Pakistani lawmakers support premier amid mass protests
Published : 2014-09-03 21:19
Updated : 2014-09-03 21:19
ISLAMABAD (AP) ― Pakistan’s lawmakers rallied behind the country’s embattled prime minister Tuesday in an emergency session, even as thousands of protesters remained camped outside of parliament demanding his ouster.
Speaking for the government in the joint session of Pakistan’s National Assembly and the Senate, the country’s interior minister slammed the protesters demanding Prime Minister Nawaz Sharif’s resignation, describing them as “terrorists.”
“This is a revolt against Pakistan,” Chaudhry Nisar Ali Khan said. “They are fake revolutionaries, and they are terrorists.”
Sharif called the session amid the biggest threat to his tenure since he took office a little more than a year ago in Pakistan’s first democratic transfer of power since its independence in 1947.
Anti-government demonstrators led by opposition politician Imran Khan and fiery cleric Tahir-ul-Qadri converged on the capital in mid-August, demanding Sharif’s ouster over alleged fraud in last year’s election. Their protests turned violent this past weekend, when clashes between demonstrators and security forces killed three people and wounded some 400.
Now, thousands of protesters who broke through a fence surrounding the parliament are camped on the lawn in front of the building and have essentially taken over Islamabad’s Constitution Avenue, which runs past the country’s main institutions of power, including the Supreme Court and the prime minister’s office.
There were no reports of violence Tuesday, though the city remains on edge after protesters briefly took Pakistan’s state television broadcaster off the air Monday and rampaged through its offices.
Sharif did not address the parliamentary session, which is expected to last a week. But one by one, all the speakers threw their support behind Sharif, including the leader of the main opposition party, the Pakistan People’s Party.
Party leader Aitzaz Ahsan did criticize Sharif at times, saying that he should have shown better judgment in dealing with the protesters’ concerns earlier. He also made his own allegations of vote-rigging in the May 2013 election, though international observers did not find any indication of such while monitoring the vote.
However, Ahsan gave Sharif his assurances that his party backed the government.
“No one can force you to resign as all of us are fully backing you,” he said. “It is illegal and unconstitutional to demand the prime minister’s resignation like this.”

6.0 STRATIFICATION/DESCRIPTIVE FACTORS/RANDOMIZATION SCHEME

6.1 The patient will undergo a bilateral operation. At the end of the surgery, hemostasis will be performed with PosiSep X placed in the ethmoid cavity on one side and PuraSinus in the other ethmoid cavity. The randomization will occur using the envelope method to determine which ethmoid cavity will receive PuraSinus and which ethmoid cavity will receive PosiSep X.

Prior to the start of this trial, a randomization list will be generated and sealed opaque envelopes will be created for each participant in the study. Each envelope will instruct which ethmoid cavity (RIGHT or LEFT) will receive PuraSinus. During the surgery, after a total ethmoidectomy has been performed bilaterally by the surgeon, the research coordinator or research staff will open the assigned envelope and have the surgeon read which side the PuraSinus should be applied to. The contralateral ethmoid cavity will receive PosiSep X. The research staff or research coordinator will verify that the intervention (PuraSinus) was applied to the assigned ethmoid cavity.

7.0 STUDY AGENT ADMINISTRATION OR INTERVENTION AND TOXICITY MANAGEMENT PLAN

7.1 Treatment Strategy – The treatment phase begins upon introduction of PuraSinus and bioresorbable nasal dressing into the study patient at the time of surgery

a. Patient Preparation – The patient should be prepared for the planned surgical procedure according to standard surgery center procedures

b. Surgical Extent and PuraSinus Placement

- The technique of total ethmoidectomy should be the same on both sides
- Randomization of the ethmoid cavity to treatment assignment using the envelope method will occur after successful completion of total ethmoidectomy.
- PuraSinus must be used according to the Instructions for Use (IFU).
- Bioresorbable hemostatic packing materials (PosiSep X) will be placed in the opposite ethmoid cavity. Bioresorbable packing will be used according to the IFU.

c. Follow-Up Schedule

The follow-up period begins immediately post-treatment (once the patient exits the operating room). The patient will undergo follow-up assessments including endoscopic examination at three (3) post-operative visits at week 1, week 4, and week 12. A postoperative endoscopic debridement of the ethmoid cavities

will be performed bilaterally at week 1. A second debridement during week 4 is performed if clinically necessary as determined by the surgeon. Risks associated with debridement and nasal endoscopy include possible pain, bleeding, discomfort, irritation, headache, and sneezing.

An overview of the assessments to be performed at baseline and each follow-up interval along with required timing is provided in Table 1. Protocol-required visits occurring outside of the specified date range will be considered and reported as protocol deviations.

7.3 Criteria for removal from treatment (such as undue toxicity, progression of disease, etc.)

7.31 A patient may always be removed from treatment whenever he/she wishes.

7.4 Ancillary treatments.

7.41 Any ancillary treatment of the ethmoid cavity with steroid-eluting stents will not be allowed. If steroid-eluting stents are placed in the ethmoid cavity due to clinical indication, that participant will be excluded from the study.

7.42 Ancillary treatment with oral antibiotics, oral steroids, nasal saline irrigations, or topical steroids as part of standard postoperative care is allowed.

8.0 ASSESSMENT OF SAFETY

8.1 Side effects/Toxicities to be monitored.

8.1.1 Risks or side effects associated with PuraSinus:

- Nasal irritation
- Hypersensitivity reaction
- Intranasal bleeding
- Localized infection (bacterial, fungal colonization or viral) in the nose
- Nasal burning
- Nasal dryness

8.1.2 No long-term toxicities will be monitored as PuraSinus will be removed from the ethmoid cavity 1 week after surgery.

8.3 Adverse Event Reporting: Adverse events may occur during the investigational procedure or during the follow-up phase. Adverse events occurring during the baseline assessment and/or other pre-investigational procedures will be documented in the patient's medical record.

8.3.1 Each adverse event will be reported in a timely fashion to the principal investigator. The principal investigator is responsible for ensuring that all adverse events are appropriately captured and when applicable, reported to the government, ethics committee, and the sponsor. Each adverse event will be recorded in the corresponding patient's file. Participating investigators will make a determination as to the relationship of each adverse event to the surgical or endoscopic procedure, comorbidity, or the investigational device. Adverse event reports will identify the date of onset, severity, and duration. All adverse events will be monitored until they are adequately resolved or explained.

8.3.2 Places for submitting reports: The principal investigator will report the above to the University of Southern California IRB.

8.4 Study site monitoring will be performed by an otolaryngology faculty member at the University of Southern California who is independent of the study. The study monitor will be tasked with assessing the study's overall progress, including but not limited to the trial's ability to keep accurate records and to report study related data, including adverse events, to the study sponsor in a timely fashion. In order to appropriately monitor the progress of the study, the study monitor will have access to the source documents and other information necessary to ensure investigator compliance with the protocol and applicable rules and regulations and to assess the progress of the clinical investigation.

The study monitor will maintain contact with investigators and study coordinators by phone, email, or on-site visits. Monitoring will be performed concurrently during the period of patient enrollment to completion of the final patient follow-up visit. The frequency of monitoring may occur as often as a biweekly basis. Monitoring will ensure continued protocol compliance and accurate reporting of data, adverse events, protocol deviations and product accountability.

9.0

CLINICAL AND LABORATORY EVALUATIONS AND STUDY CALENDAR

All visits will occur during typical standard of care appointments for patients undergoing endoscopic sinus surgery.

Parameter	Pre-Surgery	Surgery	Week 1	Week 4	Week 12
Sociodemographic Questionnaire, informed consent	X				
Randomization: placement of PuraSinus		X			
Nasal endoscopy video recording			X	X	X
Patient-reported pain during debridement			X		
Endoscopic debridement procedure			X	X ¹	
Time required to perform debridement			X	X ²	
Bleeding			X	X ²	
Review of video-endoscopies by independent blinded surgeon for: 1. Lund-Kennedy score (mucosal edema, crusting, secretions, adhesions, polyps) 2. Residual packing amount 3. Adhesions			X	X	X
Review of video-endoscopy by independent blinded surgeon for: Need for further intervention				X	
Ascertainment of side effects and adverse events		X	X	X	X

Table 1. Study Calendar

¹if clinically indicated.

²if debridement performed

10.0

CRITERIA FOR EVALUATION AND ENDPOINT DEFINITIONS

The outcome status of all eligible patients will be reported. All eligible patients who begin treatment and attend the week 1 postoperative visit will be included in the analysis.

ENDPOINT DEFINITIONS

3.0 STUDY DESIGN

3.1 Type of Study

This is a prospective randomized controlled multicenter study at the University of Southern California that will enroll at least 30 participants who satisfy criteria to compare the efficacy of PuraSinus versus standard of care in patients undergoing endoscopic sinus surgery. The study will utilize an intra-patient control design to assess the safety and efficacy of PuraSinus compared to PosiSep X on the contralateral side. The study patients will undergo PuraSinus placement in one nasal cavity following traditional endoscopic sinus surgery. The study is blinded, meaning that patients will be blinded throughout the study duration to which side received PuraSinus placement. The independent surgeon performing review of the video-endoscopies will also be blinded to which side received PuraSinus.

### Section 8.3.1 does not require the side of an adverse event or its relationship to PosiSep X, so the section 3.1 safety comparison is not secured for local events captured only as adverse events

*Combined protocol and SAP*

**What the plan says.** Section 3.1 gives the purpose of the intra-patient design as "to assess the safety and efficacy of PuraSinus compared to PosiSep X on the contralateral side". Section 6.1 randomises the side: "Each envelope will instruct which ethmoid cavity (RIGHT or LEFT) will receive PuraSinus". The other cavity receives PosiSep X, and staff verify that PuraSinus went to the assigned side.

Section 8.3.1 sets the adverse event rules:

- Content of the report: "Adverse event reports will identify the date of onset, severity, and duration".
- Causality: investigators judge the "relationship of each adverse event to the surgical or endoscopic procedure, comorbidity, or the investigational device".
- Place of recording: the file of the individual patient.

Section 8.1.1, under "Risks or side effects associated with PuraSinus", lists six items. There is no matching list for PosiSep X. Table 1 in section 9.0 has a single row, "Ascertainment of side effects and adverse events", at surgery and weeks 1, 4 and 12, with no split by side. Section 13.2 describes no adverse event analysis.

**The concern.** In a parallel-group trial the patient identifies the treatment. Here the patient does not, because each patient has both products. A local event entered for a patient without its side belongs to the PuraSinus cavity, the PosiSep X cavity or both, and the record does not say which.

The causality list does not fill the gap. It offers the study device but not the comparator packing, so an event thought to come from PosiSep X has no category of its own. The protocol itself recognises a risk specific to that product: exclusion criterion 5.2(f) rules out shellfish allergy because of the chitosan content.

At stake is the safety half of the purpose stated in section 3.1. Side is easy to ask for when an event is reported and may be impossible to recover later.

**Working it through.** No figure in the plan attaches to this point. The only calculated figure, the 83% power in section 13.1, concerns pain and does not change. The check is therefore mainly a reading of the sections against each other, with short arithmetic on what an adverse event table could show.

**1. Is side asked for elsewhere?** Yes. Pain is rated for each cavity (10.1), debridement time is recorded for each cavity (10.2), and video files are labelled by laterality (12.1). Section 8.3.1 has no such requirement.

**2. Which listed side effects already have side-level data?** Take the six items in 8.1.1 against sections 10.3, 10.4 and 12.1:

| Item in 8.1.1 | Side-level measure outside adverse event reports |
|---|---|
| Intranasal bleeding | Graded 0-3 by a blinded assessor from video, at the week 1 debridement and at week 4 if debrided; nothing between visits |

Khan and Qadri have been addressing their followers frequently, urging them to come to the streets to push out Sharif from power.
They both claimed they would lead a million protesters to march on the capital, but the largest crowds have only seen tens of thousands of people.
Khan, speaking to his supporters after the parliament session, showed no sign he was ready to back down: “Even if you people leave me, I will not leave this place until Nawaz Sharif resigns.”
In a more measured response, Qadri dismissed the parliament meeting, saying it was a product of the very vote manipulation that he and Khan have been fighting against.
“Their whole parliament came into existence through elections which were held in May 2013 and these elections were unconstitutional, illegitimate, invalid,” he said, speaking during an interview with the Associated Press.
Qadri said he wants the prime minister to step down for a month or two while the allegations of vote-rigging are investigated and, if widespread rigging is proved, the assembly should be dissolved.
He also wants Sharif’s brother, Shahbaz Sharif, to step down temporarily from his post as the chief minister of Punjab province while allegations that the government killed Qadri supporters during a June shooting at his Lahore headquarters are investigated. The incident has become a key point of contention between him and the government.
Such joint parliamentary sessions are rarely called in Pakistan and by showing up, the lawmakers showed unity amid the protests -- against any extra-constitutional moves against Sharif, said Zahid Hussain a Pakistani analyst.
“The speeches were very critical of the government but the entire house has rallied behind the system and the democratic process,” he said.
Most of Khan’s supporters have resigned from parliament. His Pakistan Tehreek-e-Insaf party had been its third-largest bloc.
One of Khan’s former top allies, Javed Hashmi, appeared in parliament Tuesday, entering to a standing ovation. Hashmi broke with Khan over a decision by the party to march on the prime minister‘s house, a move that sparked violence Saturday evening.
Hashmi on Monday raised the specter of military involvement in the protests, alleging that Khan’s demonstration was scripted ahead of time and that Imran believed he had the support of the military. The military has denied it is backing the protesters.
But in a country where the army has taken control in three coups, the protests have sparked concerns the military is trying to weaken Sharif.
Sharif was ousted in a 1999 coup, and years later relations between him and the military are just as tense. Sharif has pursued a treason case against the former army chief and sided with a private television channel that accused the country‘s spy chief of trying to kill its top anchor. The prime minister also wants to open up relations with rival India and negotiated for months with Taliban militants who have repeatedly killed military troops.
Qadri rejected any allegation the army was supporting him.
“Army or any military establishment is absolutely, absolutely not behind us. We are not connected to them,” he said.